CSP Magazine

Tobacco Battleground: Going Local

In 2011, 248 local tobacco ordinances were introduced and considered by city and county governments. In 2016, that number increased greatly, as more than 700 local tobacco ordinances were introduced across the country. The real battle on tobacco issues is being fought on the local level.

The agenda behind many of these proposed ordinances is prohibition. This can be seen in the type of restrictions being proposed, such as flavor bans. It is important to note that these prohibition-type ordinances are now aimed at adult tobacco use, as opposed to the past when the ordinances were proposed to prevent youth from accessing and using tobacco. This is why retailers and adults need to become engaged to oppose these kinds of restrictions.

It is critical that local elected officials hear from their local businesses. Retailers have more influence on the action of a city council or county board than outside industry members.

Here are some hot-button areas on which to focus your attention:

Social sources. One of the key points that needs to be communicated to local lawmakers is information about social sources: siblings, parents, older friends and even strangers that underage youth rely on to obtain tobacco products.

Anti-tobacco advocates are fully aware of social sources but choose to ignore them, because it is much easier to lobby for more restrictions on local retailers than to change the behavior of adults so that they do not supply youth with tobacco products.

Even the Food and Drug Administration (FDA) has confirmed through a study that social sources are a significant source of tobacco for youth. The initial findings of the Population Assessment of Tobacco and Health study show that minors rely on social sources an average of 80% of the time to obtain tobacco.

Trends. One of the major local regulatory trends is a ban on the sale of flavored-tobacco products. Local governments have adopted flavor bans in seven states, including California, Illinois, Massachusetts, Minnesota, New York, New Jersey and Rhode Island.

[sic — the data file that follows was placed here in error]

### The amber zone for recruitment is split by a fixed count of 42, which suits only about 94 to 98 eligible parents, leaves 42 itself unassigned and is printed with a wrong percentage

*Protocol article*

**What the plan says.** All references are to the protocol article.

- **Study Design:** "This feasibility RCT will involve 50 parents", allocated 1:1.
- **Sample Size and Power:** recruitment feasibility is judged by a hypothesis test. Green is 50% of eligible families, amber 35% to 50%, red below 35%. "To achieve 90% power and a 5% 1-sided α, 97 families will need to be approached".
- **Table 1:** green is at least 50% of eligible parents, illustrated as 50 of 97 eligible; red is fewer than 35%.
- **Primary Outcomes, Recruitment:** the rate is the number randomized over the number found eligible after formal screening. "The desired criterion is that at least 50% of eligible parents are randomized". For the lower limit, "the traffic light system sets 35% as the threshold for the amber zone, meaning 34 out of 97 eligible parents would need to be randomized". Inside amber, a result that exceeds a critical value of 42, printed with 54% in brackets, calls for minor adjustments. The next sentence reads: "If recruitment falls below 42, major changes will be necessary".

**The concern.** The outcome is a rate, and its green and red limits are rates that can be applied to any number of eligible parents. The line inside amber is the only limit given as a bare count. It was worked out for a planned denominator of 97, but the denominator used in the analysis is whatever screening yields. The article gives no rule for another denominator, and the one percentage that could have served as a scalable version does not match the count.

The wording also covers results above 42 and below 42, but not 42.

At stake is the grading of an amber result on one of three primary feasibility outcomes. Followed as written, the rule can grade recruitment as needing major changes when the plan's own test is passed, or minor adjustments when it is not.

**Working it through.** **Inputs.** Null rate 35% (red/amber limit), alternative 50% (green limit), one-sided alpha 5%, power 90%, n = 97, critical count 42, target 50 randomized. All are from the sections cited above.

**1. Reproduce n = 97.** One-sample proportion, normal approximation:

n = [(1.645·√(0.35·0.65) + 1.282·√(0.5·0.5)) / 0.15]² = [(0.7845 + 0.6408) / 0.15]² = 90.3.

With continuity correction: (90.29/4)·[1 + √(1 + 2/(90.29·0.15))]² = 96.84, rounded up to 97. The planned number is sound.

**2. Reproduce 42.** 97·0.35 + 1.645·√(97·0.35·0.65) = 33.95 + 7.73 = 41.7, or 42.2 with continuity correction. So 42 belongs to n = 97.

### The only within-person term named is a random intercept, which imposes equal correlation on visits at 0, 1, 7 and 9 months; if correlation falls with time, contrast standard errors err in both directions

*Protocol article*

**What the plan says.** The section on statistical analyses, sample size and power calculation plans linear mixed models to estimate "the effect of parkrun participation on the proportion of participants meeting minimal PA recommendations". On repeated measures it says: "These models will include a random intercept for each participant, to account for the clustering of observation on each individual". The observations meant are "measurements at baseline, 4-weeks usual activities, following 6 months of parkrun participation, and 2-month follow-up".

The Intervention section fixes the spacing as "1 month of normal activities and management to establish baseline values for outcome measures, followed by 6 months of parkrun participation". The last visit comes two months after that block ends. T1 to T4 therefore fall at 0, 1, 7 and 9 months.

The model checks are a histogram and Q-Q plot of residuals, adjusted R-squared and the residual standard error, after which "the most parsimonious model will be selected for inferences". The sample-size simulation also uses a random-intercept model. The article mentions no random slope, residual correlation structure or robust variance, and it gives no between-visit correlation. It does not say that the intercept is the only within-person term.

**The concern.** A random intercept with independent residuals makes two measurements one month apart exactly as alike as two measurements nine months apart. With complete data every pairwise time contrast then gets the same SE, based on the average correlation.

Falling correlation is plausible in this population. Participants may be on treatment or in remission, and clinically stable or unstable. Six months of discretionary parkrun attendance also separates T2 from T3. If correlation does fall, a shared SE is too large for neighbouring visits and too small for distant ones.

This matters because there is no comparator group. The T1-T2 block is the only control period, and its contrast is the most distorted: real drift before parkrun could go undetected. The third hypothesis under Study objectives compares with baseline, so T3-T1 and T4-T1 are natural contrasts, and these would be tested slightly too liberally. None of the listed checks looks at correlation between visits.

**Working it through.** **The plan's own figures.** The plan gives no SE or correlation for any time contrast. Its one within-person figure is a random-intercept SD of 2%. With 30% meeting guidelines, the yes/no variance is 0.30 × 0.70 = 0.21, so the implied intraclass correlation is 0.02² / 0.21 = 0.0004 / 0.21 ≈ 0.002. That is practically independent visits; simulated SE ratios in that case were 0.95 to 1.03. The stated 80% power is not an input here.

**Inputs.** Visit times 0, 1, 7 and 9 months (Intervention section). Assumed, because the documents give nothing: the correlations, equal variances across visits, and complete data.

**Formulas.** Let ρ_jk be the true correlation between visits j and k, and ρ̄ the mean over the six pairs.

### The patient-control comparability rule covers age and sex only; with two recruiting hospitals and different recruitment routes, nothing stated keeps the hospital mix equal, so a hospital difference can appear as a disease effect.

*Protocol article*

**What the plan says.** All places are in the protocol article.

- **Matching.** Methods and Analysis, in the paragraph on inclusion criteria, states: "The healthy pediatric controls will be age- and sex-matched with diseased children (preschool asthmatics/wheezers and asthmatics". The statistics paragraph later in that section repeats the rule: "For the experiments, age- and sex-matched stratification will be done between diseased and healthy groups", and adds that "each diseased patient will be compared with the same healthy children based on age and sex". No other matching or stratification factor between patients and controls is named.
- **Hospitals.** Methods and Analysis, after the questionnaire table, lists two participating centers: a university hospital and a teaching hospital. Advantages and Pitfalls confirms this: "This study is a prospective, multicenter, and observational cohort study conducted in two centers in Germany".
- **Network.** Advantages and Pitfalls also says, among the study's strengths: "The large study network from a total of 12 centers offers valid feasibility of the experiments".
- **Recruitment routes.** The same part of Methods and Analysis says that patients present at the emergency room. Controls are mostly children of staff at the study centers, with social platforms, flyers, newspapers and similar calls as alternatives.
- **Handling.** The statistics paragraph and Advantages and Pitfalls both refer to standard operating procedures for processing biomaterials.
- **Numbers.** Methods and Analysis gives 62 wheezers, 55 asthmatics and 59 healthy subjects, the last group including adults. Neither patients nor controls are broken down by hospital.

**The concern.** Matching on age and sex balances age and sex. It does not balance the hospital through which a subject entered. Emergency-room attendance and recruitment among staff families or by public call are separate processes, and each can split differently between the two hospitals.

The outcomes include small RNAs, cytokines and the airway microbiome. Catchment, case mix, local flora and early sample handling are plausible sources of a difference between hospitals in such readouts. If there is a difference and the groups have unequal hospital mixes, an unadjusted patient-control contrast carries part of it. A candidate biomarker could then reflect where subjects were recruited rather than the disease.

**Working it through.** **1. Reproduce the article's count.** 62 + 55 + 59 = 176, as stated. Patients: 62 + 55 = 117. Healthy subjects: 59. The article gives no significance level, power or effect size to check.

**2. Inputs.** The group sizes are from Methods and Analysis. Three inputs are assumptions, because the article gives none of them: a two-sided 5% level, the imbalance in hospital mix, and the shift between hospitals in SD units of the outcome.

In addition, an increasing number of cities in these states have adopted an age requirement of 19 or 21 to buy tobacco products. Towns and counties in Arizona, Florida, Idaho, Illinois, Kansas, Massachusetts, Missouri, New Jersey, New York, Ohio, Utah and Washington have approved these higher-legal-age requirements. This is in addition to statewide laws in California and Hawaii that raised the legal age to buy tobacco products to 21.

FDA regulations. The release of the FDA deeming regulations will only speed up the number of local ordinances, because anti-tobacco advocates wanted the FDA to ban the sale of flavored-tobacco products and issue more restrictive regulations on e-cigarettes. The FDA has not done that because the agency wants scientific data from long-term studies to support further bans or restrictions on these products.

The problem is these anti-tobacco advocates and elected officials are not willing to wait for the FDA to act. The real irony, however, is that passing these local restrictions generally will not reduce or prevent youth from accessing or using tobacco products because the vast majority of retailers abide by the law and prevent the sale of tobacco to minors. The high level of reliance by youth on social sources for tobacco products is the real issue that lawmakers need to address.

Take Another Look

In response to the multiplying number of local tobacco ordinances around the country, NATO and Swedish Match have created a new website that will serve as a resource center for retailers and local elected officials alike. This new website, tobaccoordinances.info, is known as TOTAL, which stands for Tobacco Ordinances: Take Another Look.

Its mission is to provide retailers with the information they need to respond to unnecessary tobacco restrictions, while serving as an online hub to share facts and information regarding these ordinances and how they negatively affect communities without actually addressing the real problem of social sources. On the website, retailers will find one-page information sheets on a variety of different tobacco-related restrictions, with explanations of why these restrictions will negatively affect retailers.

Local lawmakers need to understand that retailers are part of the solution to curb underage youth from accessing and using tobacco products, and that there are alternatives to consider rather than the adoption of more restrictions or prohibitions on the sale of legal tobacco products.

Retailers need to become involved when a local ordinance is proposed in order to protect their business and the right of their adult customers to buy legal tobacco products.

Thomas Briant is executive director of the National Association of Tobacco Outlets (NATO). Reach him at info@natocentral.org.

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